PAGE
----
The barrels are racked at the end of aging, respecting the plot. Each cuvee is then kept in a stainless-steel tank for an additional 3 months in order to harmonize. Bottling is carried out without filtration, without fining in order to respect the expression of each terroir.
It’s quite impressive to see the dedication and the meticulous work done by Patrick and Sophie. They do their best to respect as much as possible the berries and they apply this same way of work in their culture of the vineyard too. To our opinion, they vinify what we bet, may be some of the best future Jura wines in the region. Every step, from the vineyard to the bottling, is thought in a respectful, passionate and dedicated way that we can find once we taste their exquisite wines. We highly recommend that you extend your French visit or make a little detour from Burgundy to go visit Sophie and Patrick at Domaine des Carlines! You won’t be disappointed and if you’re lucky, you may get a sit at their table… because there is another secret here… Patrick is a talented Chef!! We got spoiled to taste his “poulet aux morilles” (morrells chicken) and enjoy some old Comté with his Jura and vin jaune!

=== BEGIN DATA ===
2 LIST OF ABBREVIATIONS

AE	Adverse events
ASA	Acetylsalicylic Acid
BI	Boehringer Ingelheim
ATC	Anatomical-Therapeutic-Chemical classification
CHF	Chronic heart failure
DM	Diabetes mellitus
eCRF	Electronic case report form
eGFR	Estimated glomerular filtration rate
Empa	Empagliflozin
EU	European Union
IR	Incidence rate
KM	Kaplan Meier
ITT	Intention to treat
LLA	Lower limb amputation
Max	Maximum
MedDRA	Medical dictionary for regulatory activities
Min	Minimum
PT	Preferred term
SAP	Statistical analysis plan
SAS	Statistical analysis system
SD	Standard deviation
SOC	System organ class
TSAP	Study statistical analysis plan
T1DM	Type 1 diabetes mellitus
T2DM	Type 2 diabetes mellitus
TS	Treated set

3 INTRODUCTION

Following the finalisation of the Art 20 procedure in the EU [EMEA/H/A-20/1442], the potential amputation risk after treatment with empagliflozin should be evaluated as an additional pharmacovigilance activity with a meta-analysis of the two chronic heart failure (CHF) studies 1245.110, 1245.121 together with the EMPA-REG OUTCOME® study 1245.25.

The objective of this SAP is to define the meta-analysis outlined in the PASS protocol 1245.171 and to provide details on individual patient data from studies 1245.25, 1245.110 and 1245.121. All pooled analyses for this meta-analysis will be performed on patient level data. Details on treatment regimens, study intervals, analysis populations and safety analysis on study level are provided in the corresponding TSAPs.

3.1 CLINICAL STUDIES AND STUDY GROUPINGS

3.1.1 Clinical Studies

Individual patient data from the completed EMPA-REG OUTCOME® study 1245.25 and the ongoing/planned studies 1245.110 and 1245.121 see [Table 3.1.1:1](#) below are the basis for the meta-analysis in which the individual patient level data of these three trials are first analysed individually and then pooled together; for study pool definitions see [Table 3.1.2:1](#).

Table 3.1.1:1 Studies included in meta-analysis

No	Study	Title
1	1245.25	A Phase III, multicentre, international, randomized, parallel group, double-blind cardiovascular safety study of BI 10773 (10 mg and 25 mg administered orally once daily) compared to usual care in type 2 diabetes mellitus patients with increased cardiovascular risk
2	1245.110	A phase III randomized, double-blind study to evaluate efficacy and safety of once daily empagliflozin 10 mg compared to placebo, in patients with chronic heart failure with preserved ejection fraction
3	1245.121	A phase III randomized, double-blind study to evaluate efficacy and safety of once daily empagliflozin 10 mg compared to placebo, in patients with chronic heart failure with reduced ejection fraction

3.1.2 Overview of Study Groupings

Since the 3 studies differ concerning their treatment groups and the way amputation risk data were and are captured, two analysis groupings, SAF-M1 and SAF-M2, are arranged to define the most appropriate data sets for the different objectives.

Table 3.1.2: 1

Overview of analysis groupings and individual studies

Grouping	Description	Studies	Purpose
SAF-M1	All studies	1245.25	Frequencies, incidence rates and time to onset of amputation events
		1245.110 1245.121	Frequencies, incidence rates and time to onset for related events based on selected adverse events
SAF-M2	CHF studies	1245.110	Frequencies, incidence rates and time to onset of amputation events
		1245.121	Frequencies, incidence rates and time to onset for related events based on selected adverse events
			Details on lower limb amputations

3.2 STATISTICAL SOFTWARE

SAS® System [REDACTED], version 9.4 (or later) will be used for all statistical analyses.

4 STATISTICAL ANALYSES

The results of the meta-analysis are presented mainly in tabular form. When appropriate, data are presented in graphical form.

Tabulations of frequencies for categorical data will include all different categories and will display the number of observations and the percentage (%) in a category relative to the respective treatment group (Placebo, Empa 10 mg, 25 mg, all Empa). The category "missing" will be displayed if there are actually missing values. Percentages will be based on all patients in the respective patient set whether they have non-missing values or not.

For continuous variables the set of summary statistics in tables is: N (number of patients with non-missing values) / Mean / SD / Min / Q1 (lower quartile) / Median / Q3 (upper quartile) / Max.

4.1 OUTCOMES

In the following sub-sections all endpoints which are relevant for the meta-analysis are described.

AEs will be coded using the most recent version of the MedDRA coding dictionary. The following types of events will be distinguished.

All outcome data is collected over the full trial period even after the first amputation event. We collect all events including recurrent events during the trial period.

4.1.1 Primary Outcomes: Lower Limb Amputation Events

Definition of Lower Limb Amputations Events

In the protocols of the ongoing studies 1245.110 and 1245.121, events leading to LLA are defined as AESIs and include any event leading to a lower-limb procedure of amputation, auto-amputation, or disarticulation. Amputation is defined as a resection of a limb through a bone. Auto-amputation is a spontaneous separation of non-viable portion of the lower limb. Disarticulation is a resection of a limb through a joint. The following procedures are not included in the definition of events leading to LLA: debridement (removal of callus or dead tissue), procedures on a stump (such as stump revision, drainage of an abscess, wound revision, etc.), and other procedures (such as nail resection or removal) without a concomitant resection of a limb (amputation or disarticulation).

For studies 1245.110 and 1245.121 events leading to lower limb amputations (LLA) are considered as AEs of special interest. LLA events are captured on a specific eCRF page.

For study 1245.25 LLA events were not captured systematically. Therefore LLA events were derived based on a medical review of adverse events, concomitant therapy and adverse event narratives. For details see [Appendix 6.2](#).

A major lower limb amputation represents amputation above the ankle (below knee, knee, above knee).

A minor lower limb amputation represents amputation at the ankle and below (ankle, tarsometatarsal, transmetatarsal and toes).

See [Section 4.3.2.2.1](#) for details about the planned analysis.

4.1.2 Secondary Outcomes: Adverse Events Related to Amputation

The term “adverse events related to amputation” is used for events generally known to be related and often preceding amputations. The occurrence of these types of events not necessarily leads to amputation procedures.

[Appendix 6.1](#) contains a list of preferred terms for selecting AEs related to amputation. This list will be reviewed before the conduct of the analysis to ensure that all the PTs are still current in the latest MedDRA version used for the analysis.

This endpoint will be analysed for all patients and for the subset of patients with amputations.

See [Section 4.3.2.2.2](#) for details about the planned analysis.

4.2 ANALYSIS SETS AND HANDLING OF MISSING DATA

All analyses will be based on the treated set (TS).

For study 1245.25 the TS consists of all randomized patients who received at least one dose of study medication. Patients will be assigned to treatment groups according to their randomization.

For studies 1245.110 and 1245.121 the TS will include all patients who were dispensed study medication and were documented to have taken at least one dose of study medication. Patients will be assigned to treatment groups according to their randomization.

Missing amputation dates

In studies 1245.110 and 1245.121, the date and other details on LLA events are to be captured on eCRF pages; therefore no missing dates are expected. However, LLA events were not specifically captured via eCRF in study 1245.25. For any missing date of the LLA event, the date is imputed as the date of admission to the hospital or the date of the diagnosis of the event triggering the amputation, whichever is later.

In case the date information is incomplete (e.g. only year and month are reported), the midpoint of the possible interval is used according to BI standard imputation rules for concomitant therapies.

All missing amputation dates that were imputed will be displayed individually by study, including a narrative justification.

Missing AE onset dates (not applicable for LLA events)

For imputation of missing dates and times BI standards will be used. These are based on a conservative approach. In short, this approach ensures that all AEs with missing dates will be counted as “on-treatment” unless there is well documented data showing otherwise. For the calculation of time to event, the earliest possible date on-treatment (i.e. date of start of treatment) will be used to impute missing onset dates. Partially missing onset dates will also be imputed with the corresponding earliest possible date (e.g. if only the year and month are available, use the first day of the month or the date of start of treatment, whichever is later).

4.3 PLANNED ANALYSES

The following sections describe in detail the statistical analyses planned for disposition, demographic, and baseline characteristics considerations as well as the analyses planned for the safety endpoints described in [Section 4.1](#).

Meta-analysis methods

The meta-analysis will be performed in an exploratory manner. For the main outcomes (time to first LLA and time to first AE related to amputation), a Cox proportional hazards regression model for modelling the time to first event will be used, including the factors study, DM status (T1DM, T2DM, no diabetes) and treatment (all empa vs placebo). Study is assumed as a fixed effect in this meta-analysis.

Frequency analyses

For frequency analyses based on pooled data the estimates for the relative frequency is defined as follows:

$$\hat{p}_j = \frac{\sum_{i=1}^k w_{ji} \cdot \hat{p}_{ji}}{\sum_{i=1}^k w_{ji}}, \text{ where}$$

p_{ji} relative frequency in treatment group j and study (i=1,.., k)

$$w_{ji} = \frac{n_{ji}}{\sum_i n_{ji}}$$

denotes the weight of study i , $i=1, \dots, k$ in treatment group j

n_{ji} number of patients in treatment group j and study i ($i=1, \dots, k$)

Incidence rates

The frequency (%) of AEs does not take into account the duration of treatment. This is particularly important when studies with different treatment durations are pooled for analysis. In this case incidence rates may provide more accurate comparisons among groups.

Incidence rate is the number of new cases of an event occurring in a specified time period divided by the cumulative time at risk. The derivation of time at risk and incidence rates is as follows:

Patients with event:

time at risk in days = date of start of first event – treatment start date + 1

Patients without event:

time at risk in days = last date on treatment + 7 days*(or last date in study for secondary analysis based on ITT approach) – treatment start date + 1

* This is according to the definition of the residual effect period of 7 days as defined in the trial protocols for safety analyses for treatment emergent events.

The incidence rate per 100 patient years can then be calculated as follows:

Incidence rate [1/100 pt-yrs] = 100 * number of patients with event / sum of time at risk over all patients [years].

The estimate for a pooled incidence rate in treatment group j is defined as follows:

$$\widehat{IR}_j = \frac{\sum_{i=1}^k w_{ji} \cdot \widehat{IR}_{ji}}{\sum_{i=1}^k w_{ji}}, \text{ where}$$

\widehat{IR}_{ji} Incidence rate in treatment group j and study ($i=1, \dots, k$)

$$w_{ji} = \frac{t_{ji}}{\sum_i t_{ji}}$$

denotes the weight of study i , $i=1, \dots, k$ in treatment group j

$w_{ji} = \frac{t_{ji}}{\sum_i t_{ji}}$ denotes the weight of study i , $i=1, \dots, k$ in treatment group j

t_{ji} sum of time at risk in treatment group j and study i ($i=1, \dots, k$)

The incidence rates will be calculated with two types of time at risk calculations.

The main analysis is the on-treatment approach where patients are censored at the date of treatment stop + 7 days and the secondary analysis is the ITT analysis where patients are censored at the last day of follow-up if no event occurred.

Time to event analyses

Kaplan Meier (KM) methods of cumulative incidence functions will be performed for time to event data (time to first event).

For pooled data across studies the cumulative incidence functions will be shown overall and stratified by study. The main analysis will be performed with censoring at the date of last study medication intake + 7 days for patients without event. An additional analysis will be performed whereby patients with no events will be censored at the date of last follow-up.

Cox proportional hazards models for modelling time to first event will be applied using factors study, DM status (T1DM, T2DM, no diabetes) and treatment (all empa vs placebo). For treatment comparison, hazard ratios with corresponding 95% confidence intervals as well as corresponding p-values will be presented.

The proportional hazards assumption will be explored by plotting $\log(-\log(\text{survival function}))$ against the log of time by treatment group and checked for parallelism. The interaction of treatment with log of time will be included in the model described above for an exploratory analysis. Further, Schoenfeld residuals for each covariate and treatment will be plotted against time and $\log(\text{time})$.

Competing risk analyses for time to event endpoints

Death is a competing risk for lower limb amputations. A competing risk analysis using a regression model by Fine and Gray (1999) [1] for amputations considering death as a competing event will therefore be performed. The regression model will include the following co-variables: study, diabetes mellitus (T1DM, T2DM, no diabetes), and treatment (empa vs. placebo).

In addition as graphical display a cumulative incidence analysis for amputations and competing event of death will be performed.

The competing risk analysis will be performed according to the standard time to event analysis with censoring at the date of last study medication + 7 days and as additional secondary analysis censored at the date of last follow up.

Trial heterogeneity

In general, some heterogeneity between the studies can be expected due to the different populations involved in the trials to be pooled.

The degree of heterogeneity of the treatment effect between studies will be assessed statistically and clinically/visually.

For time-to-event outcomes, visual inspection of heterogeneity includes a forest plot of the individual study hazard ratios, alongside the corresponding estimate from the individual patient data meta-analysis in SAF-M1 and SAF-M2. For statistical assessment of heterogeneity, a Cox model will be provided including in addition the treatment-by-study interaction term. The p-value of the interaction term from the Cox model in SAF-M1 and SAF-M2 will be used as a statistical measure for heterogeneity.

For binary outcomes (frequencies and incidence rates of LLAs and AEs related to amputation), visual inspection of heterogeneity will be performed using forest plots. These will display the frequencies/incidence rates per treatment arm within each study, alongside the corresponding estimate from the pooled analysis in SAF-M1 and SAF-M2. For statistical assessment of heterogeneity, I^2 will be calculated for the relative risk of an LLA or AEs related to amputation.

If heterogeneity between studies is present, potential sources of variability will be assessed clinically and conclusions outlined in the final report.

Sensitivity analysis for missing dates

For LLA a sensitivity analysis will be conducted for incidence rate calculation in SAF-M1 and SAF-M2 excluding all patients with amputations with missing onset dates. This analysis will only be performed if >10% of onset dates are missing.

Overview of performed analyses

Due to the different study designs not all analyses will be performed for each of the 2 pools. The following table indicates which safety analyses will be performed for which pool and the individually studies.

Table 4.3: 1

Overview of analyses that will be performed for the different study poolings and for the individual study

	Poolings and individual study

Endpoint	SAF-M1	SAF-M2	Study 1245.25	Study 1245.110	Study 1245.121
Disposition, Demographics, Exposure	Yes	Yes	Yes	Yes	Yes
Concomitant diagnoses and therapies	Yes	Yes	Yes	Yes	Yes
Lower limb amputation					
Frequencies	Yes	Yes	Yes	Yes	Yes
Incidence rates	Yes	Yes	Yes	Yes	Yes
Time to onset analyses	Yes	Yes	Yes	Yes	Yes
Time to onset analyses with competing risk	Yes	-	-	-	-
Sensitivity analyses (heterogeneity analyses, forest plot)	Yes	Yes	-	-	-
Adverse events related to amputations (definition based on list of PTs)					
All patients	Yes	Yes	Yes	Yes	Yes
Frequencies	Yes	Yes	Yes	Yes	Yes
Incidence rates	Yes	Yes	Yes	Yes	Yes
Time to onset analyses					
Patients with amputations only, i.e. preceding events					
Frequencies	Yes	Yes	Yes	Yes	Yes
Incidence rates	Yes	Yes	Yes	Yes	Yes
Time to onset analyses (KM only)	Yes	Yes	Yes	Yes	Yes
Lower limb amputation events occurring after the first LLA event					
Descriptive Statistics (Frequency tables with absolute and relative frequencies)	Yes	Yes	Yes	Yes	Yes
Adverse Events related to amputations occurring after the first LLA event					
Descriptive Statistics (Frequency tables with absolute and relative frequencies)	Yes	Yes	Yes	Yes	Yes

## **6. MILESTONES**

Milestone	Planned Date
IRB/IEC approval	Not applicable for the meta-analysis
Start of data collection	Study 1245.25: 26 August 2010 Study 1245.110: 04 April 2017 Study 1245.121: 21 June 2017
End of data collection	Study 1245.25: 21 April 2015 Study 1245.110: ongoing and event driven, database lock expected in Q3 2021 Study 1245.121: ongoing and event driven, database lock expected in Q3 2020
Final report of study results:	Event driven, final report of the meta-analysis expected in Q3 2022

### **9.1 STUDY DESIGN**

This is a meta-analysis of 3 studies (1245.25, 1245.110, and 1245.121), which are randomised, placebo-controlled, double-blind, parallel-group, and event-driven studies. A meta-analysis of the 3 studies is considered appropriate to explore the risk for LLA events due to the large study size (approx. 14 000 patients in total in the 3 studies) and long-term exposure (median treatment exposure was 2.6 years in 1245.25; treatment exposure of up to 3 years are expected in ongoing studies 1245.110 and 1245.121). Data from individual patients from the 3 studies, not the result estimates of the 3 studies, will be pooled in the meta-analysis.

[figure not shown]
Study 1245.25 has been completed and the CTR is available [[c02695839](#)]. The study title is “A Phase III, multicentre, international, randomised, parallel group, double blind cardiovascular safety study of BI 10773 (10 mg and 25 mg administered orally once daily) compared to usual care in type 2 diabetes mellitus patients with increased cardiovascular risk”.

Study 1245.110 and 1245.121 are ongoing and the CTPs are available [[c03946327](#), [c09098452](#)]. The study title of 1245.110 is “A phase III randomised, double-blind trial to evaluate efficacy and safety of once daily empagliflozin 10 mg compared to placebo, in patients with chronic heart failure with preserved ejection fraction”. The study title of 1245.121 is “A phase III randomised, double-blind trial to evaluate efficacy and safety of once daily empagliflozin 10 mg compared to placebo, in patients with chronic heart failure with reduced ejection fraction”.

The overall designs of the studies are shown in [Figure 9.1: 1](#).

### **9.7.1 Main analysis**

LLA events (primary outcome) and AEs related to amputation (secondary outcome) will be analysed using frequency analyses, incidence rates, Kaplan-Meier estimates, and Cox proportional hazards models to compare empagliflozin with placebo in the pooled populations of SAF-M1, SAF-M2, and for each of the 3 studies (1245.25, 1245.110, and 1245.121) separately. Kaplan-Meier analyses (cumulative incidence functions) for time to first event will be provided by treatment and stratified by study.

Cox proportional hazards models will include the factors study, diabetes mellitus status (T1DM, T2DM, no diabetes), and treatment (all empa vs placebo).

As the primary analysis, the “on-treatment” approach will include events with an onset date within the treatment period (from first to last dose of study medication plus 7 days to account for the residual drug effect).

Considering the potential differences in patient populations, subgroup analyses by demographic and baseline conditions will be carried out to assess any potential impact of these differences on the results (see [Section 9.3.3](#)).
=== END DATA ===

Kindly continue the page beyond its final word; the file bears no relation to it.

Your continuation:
When I worked in the family Domaine in Meursaut in the 80s, I had the good opportunity to meet
Alain Chapel, an incredible chef who in turn, inspired a generation of chefs. Twice a year, Alain would
invite winemakers for what one could say..